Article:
qmail/MySQL - configuration
First extract a clean qmail source tree:
sh:# tar zxf netqmail-1.05.tar.gz
Apply the netqmail patches:
sh:# cd netqmail-1.05 ./collate.shNext apply the MySQL patch:
sh:# patch -p0 < netqmail-mysql-1.1.9.patch
First extract a clean qmail source tree:
sh:# tar zxf qmail-1.03.tar.gz
Next apply the patch:
sh:# cd qmail-1.03 sh:# patch -p0 < qmail-mysql-1.1.9.patch
First extract a clean password source tree:
sh:# tar zxf checkpassword-0.90.tar.gz
Next apply the patch:
sh:# cd checkpassword-0.90 sh:# patch -p0 < checkpassword-mysql-2.0.1.patch
There are various options inside the patched Makefile which you can configure. The most important is the paths to your MySQL installations include and lib directories. By default, they're set to /opt/mysql (simply because that's where MySQL is on my machine). You'll have to change these locations if your MySQL doesn't live there.
You may also need to add a few linker options to get qmail to compile. Most FreeBSD users will need to add "-lm" to the $(MYSQL_LIBS) line and Solaris people will want "-lsocket -lnsl" if they get compilation errors related to sockets.
Uncomment "-lz" if you get errors about compress.
Uncomment any sections under OS_SPECIFIC if they apply to you. At time of writing, the only OS specific stuff anyone will need is the -DSOLARIS_STUPIDITY #define. Solaris users must uncomment this!
Finally you can tweak the logging options:
-DO_NOT_LOG_CONNECTS: suppresses logging of successful connections to the MySQL server (you probably don't want to see them)
-DO_NOT_LOG: suppresses all MySQL logging (you probably do want to see it)
-DEBUG_DEBUG_DEBUG: prints out a whole load of debugging messages (you probably don't want to see them)
Other sections of the Makefile are tweakable but unsupported.
Now you can build and install qmail as usual:
sh:# make setup check
checkpassword configuration is very similar. One thing to note is that you must make sure that conf-qmail (in the checkpassword source tree) contains the correct path to your qmail installation. If you install qmail in /opt/qmail, for instance, you should:
sh:# echo /opt/qmail > conf-qmail
Do this PRIOR to building checkpassword.
Configuring the database
The first thing to do is set up the database. You can use whatever schema you like, as long as you create the tables qmail will expect to find and include at least the (correctly named) fields it expects to be present. You can even edit mysql_queries.h and tweak the SQL queries if you don't like the names I used.
To reiterate: you can add your own fields, reorder fields or do whatever you like as long as you retain the ones qmail expects to find.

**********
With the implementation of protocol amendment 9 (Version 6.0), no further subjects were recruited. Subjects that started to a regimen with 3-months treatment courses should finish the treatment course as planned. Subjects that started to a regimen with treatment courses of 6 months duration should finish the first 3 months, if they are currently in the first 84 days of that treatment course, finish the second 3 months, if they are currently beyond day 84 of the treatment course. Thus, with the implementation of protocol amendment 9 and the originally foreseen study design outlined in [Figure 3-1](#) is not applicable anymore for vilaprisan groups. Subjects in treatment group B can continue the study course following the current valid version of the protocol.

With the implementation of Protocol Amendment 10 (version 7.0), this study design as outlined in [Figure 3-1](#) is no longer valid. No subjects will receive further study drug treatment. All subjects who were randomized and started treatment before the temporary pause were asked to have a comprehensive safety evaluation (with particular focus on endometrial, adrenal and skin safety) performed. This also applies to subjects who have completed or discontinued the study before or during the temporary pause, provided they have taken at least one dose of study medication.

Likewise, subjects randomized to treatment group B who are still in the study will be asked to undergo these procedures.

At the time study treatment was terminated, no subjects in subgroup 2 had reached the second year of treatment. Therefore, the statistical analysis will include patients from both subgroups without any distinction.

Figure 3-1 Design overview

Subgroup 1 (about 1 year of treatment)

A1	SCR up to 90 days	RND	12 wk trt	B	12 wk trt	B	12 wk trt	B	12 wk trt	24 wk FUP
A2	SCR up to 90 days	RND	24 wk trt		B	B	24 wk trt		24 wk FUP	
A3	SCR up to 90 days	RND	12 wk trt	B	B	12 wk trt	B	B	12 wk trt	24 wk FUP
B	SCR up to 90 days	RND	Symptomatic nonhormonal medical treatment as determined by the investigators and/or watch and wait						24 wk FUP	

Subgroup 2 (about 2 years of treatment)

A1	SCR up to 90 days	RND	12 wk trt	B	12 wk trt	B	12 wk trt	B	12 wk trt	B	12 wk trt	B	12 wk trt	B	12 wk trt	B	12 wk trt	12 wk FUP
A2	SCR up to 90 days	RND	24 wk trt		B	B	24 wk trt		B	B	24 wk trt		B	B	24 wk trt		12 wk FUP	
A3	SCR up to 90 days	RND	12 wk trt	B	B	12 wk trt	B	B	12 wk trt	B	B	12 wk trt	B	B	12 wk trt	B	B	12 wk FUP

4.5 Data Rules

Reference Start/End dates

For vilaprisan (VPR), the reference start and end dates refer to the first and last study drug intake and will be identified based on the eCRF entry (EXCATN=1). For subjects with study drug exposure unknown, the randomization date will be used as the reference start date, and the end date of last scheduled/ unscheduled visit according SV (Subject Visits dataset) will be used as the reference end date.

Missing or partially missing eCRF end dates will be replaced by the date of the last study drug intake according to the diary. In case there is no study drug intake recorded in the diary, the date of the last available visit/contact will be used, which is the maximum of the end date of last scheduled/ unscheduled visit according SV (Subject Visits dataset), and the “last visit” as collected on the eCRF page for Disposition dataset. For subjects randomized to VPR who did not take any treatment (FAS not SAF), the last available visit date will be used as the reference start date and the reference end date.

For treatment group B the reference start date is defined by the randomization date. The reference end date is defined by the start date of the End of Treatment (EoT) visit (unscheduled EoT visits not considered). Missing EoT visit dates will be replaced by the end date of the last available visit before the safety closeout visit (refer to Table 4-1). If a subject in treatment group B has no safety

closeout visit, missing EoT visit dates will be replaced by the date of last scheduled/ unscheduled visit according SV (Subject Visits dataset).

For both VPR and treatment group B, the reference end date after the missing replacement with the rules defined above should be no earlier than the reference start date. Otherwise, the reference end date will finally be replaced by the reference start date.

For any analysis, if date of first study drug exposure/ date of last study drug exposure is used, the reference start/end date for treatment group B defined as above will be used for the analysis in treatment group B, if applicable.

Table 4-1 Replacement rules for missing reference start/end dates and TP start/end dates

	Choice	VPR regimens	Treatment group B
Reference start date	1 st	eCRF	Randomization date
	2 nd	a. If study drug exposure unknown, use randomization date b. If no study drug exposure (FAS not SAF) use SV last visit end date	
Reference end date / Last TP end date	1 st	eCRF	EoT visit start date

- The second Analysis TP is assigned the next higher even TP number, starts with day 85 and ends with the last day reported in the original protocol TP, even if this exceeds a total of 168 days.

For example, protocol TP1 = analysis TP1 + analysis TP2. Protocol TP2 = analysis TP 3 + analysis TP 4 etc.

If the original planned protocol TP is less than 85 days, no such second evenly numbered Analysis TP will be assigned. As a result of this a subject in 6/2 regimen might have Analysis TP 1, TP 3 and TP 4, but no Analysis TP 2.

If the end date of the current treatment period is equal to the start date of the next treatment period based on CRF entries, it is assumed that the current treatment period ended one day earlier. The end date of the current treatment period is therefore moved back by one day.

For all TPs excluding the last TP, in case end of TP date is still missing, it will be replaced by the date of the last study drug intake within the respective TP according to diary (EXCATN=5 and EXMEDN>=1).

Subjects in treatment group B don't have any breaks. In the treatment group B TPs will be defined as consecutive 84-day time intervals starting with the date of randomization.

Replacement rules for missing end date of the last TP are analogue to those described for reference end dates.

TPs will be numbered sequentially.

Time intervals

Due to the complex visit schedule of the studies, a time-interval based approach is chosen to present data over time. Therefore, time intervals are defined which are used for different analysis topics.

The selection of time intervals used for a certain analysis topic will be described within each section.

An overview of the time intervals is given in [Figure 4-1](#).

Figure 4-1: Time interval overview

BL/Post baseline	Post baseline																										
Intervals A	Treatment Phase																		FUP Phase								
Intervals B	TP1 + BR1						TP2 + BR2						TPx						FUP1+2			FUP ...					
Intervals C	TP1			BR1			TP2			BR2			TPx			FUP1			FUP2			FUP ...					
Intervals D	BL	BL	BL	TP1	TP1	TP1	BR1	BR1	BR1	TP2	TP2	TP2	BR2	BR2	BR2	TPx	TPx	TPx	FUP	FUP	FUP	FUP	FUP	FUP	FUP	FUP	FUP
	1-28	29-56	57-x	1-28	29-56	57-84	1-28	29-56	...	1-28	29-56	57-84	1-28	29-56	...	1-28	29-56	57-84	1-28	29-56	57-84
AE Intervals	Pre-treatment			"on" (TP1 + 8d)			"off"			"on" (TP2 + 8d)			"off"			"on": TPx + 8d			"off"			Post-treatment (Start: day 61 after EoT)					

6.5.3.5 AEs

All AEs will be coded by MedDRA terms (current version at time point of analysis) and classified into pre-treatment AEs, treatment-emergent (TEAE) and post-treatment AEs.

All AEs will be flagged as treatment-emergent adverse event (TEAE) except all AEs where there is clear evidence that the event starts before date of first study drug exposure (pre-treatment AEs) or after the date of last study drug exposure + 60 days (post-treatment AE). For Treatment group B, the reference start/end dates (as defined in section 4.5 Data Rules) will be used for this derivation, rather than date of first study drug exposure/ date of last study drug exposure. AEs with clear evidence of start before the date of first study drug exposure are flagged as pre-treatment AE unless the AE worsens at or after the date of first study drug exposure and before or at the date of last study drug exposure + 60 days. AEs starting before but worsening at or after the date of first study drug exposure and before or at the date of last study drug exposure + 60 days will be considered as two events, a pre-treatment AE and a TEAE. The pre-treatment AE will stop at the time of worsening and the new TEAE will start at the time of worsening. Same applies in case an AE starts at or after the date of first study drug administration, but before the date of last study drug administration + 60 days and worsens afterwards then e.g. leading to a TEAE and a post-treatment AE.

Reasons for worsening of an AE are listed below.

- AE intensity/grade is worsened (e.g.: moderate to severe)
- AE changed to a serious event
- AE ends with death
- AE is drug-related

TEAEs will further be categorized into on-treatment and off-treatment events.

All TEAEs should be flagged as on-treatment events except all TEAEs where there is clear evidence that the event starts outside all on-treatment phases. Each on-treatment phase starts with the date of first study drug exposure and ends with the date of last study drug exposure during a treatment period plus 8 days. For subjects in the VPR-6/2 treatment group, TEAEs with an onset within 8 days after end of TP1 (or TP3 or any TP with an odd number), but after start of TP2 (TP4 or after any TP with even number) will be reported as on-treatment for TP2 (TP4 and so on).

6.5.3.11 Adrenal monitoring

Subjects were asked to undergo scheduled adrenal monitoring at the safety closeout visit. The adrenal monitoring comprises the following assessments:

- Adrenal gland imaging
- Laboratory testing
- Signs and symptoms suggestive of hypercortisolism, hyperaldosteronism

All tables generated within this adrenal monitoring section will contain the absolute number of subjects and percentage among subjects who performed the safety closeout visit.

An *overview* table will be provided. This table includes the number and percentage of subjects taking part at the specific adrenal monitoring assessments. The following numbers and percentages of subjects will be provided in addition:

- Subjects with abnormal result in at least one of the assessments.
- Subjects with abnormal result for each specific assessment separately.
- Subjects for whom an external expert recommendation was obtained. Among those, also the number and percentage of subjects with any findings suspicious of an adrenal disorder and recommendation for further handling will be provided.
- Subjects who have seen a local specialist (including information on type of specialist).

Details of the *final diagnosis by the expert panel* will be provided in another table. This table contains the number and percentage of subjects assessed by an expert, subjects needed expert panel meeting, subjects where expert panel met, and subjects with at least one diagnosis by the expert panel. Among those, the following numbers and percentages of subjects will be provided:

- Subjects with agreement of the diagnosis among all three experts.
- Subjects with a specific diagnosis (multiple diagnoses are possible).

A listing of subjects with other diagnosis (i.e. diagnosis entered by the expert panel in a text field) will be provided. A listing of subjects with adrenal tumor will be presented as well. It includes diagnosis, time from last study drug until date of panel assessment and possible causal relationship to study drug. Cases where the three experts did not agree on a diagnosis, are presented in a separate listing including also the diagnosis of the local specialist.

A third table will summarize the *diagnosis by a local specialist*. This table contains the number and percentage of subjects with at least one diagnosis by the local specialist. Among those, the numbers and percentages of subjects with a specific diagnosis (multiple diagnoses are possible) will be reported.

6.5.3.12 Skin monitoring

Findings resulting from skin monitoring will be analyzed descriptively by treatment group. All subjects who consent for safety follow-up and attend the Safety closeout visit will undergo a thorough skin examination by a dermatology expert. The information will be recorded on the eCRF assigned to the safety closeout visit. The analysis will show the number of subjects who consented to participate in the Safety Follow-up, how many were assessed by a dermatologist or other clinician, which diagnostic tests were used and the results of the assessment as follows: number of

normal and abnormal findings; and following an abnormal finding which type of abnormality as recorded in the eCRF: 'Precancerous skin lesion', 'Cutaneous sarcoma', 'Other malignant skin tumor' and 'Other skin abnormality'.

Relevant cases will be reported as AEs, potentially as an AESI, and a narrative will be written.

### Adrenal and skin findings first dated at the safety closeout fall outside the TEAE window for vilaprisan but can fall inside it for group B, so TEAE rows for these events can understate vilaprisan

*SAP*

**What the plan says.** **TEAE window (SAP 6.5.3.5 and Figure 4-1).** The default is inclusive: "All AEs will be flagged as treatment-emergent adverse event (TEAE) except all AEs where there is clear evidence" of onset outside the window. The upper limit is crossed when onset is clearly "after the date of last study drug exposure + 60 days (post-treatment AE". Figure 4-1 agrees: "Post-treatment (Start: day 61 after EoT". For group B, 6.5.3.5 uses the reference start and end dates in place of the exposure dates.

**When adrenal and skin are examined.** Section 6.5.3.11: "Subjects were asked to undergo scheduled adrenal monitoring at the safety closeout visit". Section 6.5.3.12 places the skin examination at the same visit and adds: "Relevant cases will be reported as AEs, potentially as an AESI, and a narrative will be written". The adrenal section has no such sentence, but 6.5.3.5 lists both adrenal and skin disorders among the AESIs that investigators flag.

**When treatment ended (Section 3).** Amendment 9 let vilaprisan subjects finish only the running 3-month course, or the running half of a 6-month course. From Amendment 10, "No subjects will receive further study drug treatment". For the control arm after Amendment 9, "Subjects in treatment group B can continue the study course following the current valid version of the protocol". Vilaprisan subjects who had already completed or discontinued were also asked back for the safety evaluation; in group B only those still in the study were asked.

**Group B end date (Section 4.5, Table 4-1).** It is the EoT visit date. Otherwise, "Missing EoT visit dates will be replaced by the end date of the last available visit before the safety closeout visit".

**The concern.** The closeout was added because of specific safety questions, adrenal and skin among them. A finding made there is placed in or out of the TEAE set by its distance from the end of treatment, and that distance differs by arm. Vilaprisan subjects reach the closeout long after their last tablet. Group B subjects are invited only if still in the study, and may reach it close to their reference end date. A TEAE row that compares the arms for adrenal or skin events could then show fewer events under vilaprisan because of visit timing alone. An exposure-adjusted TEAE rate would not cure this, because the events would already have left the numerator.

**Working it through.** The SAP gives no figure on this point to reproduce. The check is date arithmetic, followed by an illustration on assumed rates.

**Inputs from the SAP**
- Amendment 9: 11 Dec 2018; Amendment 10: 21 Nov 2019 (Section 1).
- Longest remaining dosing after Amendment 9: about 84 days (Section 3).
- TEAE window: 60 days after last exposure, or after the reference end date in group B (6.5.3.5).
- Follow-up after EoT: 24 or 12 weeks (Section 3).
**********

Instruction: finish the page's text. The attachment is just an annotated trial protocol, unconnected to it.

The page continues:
Grant a user access to the database. For example:
mysql> grant select on qmail.* to user@localhost identified by 'password'
Finally, put a file called sqlserver in ~qmail/control. The file should include the following lines:
server localhost login user password password db qmail
Change the parameters to suit your setup.
Two optional, mutually exclusive lines may be specified:
port 3309 socket /tmp/mysql.sock
You must set up at least one system account to map the database's virtual users. Most of the documentation assumes that you will create the user popuser (with uid 800) in the group users (with gid 100).
Inside this account's home directory, you will create homes and maildirs for each of your virtual POP users. Use maildirmake to create the maildirs as you usually would.
Make sure popuser's home directory is world executable so qmail-local can stat the virtual users' homes. Virtual user directories (and their maildirs!) must be 0700 and owned by popuser:users.
The example below shows the setup for a virtual user dmp, assuming popuser's home directory is /mail:
drwx--x--x 5 popuser users 512 Jan 7 14:08 /mail drwx------ 5 popuser users 512 Jan 7 14:08 /mail/dmp drwx------ 5 popuser users 512 Jan 7 14:08 /mail/dmp/Maildir
Virtual users go into the mailbox table in MySQL.
The example above shows the correct configuration for our imaginary user dmp. The uid (800) and gid (100) match the ownership of the home directory /mail/dmp.
Passwords and suspended users
The password, password_type and suspended fields are only significant for users logging in via POP or IMAP to read their mail. The password_type field specifies what type of data is stored under password.
If password_type is Password, the user's plaintext password is stored in the password field.
If password_type is Crypt-Password, the user's password is stored in crypt format.
If password_type is MySQL-Password, the user's password is stored in MySQL hashed password format. This is the recommended format.
A user whose suspended field is set to Y will always be refused login, although mail will still be delivered to the mailbox.
You are not restricted to handling virtual users in the database. As long as the uid and gid in the mailbox table match those of the user's home directory and maildir, qmail can handle existing system accounts too. One possible reason for doing this would be to protect a user's login password by setting up a different password for mail retrieval.